I can be tempted to despair about the world and about myself. Despair is just that, a temptation. It is a piece of the truth masquerading as the whole. The truth is that the world would be a very different place had it been ever winter and never Christmas. The truth is that I have a life with God and with you brothers and sisters very different from the life I might have had if I had not taken those two words away with me that night thirty years ago. Healing and holiness have touched my life. For all the struggle, what different hopes for further healing and holiness I have now than I would have ever had.
The promise of Christmas is not instant or even easy victory, but New Life in the midst of the old struggle and victory in the end. The world at large and we ourselves are bound to struggle with old and too familiar adversaries. But persevere. God is for you and God is with you, Jesus our Emmanuel. The promise of Christmas is that New Life has really appeared in the flesh, and it is really possible that He can live in us and we in Him. Tonight as you come to receive your Christmas communion, receive this gift the Saviour has come to give you. He has come at great cost to give you this gift of great price, New Life. Amen.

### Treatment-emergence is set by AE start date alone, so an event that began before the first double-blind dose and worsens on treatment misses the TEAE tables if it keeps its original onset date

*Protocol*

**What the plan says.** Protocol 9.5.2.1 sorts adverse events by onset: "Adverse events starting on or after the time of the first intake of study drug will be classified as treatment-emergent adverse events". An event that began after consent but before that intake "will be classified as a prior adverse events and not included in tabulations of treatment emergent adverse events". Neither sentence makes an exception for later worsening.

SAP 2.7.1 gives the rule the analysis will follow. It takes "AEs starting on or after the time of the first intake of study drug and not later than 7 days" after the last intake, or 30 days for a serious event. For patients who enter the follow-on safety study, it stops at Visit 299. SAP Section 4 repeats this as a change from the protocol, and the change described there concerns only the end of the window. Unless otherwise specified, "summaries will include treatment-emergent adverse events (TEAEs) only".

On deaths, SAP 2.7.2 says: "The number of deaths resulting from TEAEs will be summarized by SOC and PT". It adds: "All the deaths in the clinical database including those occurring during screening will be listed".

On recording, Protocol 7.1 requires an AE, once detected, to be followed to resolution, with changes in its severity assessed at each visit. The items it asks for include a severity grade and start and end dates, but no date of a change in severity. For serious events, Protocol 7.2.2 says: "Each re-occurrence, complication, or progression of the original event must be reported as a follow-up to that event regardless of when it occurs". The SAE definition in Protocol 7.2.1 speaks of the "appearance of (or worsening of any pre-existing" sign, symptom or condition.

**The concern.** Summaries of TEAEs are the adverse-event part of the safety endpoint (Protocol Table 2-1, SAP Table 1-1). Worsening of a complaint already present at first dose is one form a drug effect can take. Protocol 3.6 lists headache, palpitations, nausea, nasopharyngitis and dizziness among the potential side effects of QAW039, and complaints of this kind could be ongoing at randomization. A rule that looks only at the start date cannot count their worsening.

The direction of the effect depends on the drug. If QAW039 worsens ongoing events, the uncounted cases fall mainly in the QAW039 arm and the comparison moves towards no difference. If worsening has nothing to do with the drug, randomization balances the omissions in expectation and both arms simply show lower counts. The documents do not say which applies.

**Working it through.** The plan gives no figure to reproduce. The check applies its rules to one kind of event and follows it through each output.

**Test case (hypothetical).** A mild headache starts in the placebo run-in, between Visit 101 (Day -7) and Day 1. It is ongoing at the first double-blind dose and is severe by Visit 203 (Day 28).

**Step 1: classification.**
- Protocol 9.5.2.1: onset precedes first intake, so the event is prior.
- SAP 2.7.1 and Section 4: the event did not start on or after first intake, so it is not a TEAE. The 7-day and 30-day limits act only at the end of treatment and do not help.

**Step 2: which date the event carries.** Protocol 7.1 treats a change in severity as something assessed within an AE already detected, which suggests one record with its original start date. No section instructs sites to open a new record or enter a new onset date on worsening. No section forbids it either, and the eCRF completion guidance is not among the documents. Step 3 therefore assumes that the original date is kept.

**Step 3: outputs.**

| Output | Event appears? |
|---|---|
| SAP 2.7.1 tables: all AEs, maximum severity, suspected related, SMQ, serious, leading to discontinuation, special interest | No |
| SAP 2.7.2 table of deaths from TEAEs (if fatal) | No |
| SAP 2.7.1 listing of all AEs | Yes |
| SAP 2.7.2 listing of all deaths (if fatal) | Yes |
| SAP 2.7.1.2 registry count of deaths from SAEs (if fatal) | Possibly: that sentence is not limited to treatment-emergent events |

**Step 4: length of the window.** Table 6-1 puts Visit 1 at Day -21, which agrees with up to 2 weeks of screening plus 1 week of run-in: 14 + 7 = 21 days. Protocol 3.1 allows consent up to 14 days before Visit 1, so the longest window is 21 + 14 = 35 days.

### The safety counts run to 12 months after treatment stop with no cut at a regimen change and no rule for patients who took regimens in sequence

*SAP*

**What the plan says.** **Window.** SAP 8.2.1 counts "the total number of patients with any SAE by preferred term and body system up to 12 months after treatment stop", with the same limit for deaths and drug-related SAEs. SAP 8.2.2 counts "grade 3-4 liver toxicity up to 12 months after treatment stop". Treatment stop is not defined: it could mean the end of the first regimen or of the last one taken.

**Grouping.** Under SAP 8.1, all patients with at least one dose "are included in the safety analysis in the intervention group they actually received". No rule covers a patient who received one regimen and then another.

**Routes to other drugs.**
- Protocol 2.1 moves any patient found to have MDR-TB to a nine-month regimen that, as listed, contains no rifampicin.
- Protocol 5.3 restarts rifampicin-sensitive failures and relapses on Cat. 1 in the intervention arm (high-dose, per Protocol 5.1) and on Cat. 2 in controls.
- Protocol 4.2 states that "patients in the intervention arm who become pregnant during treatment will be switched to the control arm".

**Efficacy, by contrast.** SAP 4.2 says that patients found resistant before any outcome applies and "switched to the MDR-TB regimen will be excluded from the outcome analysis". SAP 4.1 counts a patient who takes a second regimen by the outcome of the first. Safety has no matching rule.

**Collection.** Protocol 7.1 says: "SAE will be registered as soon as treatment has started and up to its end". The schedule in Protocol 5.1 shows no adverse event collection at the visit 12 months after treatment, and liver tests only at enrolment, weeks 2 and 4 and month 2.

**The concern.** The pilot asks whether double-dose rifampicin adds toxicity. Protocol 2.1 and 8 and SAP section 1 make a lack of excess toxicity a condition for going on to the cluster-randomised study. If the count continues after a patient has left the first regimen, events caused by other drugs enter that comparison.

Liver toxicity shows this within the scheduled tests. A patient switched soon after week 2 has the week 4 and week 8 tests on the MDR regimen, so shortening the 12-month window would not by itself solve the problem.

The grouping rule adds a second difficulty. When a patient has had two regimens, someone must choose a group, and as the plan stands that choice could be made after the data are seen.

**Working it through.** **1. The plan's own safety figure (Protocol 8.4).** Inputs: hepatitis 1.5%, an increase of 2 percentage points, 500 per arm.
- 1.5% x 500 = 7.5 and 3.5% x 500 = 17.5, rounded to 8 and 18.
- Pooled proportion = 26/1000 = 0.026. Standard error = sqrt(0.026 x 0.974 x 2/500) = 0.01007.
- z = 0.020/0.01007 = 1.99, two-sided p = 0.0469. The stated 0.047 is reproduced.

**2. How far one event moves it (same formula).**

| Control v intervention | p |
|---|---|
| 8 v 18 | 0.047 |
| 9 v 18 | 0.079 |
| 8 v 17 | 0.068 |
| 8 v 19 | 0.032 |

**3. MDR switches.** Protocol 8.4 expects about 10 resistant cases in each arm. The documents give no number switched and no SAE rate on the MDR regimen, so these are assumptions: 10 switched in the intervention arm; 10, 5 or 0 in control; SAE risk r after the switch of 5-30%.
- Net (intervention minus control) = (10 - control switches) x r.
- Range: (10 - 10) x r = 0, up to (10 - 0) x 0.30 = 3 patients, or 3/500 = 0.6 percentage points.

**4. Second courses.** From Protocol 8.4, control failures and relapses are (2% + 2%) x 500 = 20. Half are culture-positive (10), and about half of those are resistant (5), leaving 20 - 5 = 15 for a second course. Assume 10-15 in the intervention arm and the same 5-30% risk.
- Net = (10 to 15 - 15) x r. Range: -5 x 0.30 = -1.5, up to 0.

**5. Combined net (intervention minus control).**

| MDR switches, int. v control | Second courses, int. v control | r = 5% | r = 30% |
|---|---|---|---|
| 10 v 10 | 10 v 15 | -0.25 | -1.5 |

This sermon is taken from Flying Saucers and Christmas, a collection of Christmas sermons by the Rev. Dr. Leander Harding (iUniverse, Inc., New York, 2006).
Leander Harding is Associate Professor of Pastoral Theology at Trinity School for Ministry. He lives in Sewickley, PA with his wife Claudia.
- About Trinity
- Vision, Purpose and Values
- Trinity's History
- Trinity's Covenant
- Statement of Faith
- The Case for Residential Seminary Training
- A Case for Evangelical Anglicanism
- Biblical Theology at Trinity
- Community Life
- Faculty & Staff
- Our Future
- Board of Trustees
- Board of Visitors
- Contact Us
- Our Campus
- Directions and Maps
- Employment Opportunities